I have a confession to make. I disappeared for four days last month. I’d wanted to do that for a while, and so, I did it. I finally up and left, turned all internet access off, made myself unreachable, and escaped into the hills.
I don’t know what to make of the experience, to be honest. There were the good parts. I mean, who wouldn’t want to live by themselves in a cottage, reading books, and devouring cups of coffee?
Then, why was it that I felt this insane urge to come back on the fourth day?
I watched a movie the other day. It’s called The Land of Steady Habits. There’s this particular scene where Anders, the main character, tells his friend about how he had this vision of his life.
He says that he envisioned his life to be a web of threads. The more threads, he said, coming out of you and connected to other people, the more important you were. So, if you were a teacher, you had all these threads coming out of you because people relied on you.
He ends this monologue with the conclusion that if you remove yourself from the web, it makes itself back again, and the people who relied on you learn to rely on someone else.
It’s straightforward logic, but that’s how everything works. If you fail to help someone, they will find help elsewhere. It is hugely self-centred then to assume that you are significant enough for you to take yourself out of the web.
You’d think at first that it makes a difference. Maybe it shakes things off for a while, but nothing changes.
The movie also goes on to show that Anders wasn’t as happy as he had thought he’d be once he ups and leaves his position on the web. He was miserable for most of the story.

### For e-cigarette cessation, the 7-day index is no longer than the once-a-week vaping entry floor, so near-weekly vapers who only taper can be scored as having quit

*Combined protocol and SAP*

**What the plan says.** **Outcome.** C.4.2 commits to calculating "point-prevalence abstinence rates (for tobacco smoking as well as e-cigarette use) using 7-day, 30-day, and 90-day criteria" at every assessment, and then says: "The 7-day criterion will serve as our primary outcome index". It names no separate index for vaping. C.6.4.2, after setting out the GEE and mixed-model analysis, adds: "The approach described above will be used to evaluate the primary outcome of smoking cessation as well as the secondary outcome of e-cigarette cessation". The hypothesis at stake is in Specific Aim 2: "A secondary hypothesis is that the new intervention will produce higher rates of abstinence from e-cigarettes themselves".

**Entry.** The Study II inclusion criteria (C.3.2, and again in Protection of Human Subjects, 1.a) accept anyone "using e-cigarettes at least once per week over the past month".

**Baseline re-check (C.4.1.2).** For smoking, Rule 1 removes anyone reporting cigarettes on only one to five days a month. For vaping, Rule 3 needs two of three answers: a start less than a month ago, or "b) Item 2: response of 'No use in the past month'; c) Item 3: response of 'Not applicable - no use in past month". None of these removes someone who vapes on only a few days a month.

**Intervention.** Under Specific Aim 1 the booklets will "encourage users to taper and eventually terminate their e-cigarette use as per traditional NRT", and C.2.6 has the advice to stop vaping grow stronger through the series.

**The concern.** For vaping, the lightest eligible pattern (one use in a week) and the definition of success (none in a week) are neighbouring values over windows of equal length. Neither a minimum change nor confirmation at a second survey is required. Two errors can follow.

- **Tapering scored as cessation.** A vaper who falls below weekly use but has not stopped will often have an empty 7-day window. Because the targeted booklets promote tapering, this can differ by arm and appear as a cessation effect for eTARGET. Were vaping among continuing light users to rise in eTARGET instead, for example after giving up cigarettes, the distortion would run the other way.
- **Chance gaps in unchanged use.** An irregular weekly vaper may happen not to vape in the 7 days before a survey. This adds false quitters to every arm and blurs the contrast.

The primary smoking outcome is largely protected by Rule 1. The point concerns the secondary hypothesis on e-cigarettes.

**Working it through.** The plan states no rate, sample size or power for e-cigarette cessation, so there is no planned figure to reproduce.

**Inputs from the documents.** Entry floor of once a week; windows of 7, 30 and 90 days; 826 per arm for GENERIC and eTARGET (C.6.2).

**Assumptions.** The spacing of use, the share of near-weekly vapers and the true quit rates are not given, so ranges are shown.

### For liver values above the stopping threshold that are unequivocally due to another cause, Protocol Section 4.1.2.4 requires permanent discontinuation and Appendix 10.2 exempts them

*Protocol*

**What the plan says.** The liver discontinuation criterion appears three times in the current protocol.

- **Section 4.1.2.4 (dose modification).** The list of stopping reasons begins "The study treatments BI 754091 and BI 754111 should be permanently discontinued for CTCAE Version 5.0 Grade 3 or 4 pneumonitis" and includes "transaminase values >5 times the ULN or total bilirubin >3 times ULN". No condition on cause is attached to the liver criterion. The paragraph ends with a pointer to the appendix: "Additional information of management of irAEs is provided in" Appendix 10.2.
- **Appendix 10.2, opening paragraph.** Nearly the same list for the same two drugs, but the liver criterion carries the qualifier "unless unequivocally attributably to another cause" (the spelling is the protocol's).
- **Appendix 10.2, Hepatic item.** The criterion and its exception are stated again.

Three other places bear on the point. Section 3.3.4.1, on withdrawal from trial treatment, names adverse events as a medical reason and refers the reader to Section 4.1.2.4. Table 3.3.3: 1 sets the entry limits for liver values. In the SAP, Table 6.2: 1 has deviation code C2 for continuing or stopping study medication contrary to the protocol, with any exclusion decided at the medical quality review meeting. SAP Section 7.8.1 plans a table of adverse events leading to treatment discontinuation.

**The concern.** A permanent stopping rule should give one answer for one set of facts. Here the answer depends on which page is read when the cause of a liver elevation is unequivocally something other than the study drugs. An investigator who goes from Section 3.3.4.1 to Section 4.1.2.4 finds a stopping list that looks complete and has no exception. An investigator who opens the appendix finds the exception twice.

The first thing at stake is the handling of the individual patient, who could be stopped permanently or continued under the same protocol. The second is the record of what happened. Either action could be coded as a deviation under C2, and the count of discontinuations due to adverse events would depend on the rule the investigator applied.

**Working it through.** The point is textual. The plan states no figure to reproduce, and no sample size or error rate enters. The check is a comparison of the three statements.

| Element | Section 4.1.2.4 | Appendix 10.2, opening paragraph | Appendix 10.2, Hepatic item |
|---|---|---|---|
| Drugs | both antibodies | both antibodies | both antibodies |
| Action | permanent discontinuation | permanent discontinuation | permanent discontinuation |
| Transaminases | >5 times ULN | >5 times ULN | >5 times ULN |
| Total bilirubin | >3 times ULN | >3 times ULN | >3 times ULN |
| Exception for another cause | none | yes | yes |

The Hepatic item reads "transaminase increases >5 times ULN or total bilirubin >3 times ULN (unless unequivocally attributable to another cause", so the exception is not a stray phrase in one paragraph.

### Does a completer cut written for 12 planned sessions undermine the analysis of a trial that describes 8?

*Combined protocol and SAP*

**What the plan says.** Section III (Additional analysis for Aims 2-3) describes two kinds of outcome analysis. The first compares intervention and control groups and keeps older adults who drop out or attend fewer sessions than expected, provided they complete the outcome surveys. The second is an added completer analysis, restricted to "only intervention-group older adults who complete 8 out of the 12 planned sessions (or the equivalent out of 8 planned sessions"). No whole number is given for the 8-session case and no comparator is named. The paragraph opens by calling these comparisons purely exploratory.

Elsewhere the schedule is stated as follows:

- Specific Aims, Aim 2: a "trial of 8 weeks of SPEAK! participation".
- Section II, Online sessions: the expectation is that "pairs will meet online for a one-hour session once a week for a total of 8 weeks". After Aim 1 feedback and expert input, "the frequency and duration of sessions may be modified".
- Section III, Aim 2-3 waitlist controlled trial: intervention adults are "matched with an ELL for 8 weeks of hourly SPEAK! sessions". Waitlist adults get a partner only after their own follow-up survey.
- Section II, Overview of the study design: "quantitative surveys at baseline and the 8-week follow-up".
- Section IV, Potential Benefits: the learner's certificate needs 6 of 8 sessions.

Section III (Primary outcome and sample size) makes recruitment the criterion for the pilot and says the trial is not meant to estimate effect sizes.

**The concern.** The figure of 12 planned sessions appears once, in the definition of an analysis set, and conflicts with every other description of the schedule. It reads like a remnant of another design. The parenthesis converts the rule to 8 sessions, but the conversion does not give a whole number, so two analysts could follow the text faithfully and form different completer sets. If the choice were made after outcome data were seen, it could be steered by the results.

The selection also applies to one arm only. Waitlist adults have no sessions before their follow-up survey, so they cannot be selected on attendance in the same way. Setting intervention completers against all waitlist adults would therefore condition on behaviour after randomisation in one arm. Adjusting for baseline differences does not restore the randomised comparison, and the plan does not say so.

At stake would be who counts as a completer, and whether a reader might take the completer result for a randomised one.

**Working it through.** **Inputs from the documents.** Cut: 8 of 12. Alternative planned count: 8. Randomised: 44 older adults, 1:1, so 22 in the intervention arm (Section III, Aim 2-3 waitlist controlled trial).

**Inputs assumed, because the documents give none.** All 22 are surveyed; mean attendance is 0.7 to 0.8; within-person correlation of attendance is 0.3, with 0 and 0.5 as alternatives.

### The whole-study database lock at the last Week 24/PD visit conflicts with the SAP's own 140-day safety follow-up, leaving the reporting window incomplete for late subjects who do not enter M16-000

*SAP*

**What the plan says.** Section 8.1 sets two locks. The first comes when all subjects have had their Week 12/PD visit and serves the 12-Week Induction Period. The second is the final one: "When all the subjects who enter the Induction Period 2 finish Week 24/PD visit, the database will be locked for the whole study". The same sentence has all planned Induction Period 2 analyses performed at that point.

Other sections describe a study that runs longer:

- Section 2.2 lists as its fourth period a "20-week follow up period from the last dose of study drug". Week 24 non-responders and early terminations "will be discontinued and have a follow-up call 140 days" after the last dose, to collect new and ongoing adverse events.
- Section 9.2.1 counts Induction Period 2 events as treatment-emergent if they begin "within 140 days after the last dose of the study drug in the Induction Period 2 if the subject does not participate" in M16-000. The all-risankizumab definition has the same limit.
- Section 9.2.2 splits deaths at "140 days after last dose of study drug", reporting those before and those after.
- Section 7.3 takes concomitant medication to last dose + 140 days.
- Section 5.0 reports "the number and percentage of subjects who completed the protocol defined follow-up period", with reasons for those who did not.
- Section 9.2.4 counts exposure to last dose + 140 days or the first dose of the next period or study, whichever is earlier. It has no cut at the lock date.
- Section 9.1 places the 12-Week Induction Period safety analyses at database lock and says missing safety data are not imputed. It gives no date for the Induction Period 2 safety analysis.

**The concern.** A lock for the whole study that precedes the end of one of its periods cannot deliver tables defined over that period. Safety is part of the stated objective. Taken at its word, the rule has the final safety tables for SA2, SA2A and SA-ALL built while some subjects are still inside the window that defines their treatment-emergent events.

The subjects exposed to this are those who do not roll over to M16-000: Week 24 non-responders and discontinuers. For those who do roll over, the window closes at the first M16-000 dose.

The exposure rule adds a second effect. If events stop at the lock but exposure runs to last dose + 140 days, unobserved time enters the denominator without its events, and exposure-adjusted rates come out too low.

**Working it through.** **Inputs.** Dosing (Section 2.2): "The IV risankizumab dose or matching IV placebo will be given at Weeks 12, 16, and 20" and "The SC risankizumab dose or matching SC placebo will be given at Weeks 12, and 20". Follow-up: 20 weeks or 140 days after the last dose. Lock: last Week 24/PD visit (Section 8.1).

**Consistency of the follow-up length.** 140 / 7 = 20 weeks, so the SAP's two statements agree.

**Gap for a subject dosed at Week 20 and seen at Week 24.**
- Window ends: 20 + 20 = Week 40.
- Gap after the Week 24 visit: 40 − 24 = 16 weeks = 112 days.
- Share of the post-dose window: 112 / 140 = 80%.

Why is that? I think the answer probably lies in what the author Neil Gaiman once wrote.
“It’s like the people who believe they’ll be happy if they go and live somewhere else, but who learn it doesn’t work that way. Wherever you go, you take yourself with you.”
My motivation to escape was two-part.
The first was simple. I never had, willingly, turned my internet connection off since my first smartphone. Yes, I lost reception or had to put my phone on airplane mode when travelling. However, I never turned my connection off voluntarily.
I believed that the inability to do so gave rise to a myriad of smaller problems in my life and health.
The second was slightly convoluted. It is very narcissistic to believe that you are the person people reach out to when they need help. In some sense, it is even megalomaniacal. There was a part of me that believed that most people in my web would immediately drop a message when they needed something.
The problem, I learned later, wasn’t in the requests. Instead, it was in my inability to say no which has been a consistent flaw over the years.
I spent about four days reading four books, and another one halfway. I took walks along the misty, cemented walkways of Landour, Mussoorie. I hiked around the town, stopping for meals and coffee whenever I could. I listened to a lot of music, albeit, the limited set I had on my phone.
It wasn’t a bad experience. In fact, this little spree revived my reading habit. I have read over ten books since then. I had fun, actually but still I didn’t feel like I belonged there. Not as of now, at least.
I think, I’ve come to realise that looking outward, to a place where no one knows you, where no one can reach you, might bring a sense of calm in your life at first. Then, it starts to fade away, and the relaxation begins to feel like work.
It’s a convenient solution, but not the right one.
I think it’s far more challenging to look inwards, and fix what’s wrong with yourself which in my case, was as simple as the learning the practice of saying No as well as to leave my phone on the desk, voluntarily.
Again, had I not escaped to the hills, I wouldn’t have realised where the issues lied. However, I want to be the person who won’t need a four-day-getaway to see that four-day-getaways don’t fix anything.
The best part about this whole episode was pressing play on my life.
It’s a rather good one, and I am grateful that there are people who think they can rely on me for a whole lot of things. If anything, I rely on them more than they do on me.
I’ll try to keep that in mind before I pack my bags next time.